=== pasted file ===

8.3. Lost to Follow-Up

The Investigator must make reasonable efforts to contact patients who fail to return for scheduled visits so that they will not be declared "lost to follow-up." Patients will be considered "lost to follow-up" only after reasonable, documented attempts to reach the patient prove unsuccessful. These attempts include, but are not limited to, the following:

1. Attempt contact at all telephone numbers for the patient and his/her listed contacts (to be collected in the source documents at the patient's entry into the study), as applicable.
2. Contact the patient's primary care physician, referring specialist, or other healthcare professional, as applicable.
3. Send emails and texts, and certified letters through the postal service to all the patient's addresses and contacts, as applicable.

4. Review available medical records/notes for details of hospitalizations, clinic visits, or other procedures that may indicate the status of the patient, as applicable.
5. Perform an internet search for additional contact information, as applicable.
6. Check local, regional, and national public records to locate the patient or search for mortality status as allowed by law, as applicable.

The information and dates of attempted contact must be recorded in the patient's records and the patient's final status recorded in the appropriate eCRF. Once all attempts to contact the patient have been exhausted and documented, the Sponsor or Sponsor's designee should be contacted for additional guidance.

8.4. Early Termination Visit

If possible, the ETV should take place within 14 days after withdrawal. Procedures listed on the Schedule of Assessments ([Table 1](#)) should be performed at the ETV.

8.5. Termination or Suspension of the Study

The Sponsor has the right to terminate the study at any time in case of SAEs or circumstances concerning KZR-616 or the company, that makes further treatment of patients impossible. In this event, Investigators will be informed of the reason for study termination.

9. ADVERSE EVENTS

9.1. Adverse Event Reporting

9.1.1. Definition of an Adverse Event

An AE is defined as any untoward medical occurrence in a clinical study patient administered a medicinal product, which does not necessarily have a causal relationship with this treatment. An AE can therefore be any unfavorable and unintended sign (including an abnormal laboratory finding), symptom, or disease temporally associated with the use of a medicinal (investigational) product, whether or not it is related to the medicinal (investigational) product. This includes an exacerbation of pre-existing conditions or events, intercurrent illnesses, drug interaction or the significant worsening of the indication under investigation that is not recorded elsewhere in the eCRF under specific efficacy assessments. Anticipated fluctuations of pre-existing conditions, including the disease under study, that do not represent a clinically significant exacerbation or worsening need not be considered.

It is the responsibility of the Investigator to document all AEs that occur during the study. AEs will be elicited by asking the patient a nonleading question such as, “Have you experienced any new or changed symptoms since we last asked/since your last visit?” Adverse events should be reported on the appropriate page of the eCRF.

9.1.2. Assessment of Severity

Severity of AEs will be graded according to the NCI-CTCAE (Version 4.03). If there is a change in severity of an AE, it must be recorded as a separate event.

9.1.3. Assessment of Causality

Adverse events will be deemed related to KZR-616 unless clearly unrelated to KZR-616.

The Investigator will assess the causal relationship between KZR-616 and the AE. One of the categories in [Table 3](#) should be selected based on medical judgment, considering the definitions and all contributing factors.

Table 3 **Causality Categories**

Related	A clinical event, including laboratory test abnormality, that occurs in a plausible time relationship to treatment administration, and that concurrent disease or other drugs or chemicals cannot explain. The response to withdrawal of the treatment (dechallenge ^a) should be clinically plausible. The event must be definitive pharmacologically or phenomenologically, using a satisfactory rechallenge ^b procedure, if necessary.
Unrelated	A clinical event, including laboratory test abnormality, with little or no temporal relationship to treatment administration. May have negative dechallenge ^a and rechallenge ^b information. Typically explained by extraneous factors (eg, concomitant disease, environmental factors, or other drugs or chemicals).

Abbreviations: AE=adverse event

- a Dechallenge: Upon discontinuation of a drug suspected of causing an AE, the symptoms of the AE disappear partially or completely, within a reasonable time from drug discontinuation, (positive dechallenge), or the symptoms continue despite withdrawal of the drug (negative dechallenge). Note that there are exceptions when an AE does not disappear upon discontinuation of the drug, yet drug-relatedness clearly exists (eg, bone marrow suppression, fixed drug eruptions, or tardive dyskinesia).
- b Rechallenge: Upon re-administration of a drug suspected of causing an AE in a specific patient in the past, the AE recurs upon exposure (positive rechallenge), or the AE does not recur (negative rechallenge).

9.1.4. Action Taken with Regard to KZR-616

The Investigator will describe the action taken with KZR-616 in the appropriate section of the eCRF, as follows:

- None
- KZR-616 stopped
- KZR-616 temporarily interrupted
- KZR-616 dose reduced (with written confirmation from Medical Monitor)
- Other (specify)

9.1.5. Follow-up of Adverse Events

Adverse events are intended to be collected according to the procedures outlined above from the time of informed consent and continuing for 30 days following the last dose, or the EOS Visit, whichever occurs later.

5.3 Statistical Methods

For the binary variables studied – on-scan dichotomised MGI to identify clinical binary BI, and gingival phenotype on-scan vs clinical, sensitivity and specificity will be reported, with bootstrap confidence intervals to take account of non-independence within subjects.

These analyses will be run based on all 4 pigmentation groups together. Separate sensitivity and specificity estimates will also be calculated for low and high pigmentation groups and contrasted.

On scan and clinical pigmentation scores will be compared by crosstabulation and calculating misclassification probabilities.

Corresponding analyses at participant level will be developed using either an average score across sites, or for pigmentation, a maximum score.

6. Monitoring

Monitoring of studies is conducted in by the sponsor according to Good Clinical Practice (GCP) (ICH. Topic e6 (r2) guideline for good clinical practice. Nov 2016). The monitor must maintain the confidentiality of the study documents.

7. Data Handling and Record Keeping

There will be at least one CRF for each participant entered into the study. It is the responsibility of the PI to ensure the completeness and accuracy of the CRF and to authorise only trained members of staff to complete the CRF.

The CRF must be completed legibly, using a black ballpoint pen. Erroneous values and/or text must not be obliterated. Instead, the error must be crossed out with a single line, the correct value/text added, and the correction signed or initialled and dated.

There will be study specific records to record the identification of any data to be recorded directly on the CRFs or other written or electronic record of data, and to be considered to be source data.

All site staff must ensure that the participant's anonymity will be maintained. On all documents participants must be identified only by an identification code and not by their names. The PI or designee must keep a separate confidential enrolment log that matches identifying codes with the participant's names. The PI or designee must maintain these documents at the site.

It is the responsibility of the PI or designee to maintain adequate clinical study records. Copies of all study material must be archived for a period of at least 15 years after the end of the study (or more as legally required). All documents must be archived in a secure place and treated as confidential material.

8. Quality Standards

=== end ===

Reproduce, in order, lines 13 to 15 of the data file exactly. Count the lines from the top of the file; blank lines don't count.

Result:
The Sponsor has the right to terminate the study at any time in case of SAEs or circumstances concerning KZR-616 or the company, that makes further treatment of patients impossible. In this event, Investigators will be informed of the reason for study termination.

9. ADVERSE EVENTS

9.1. Adverse Event Reporting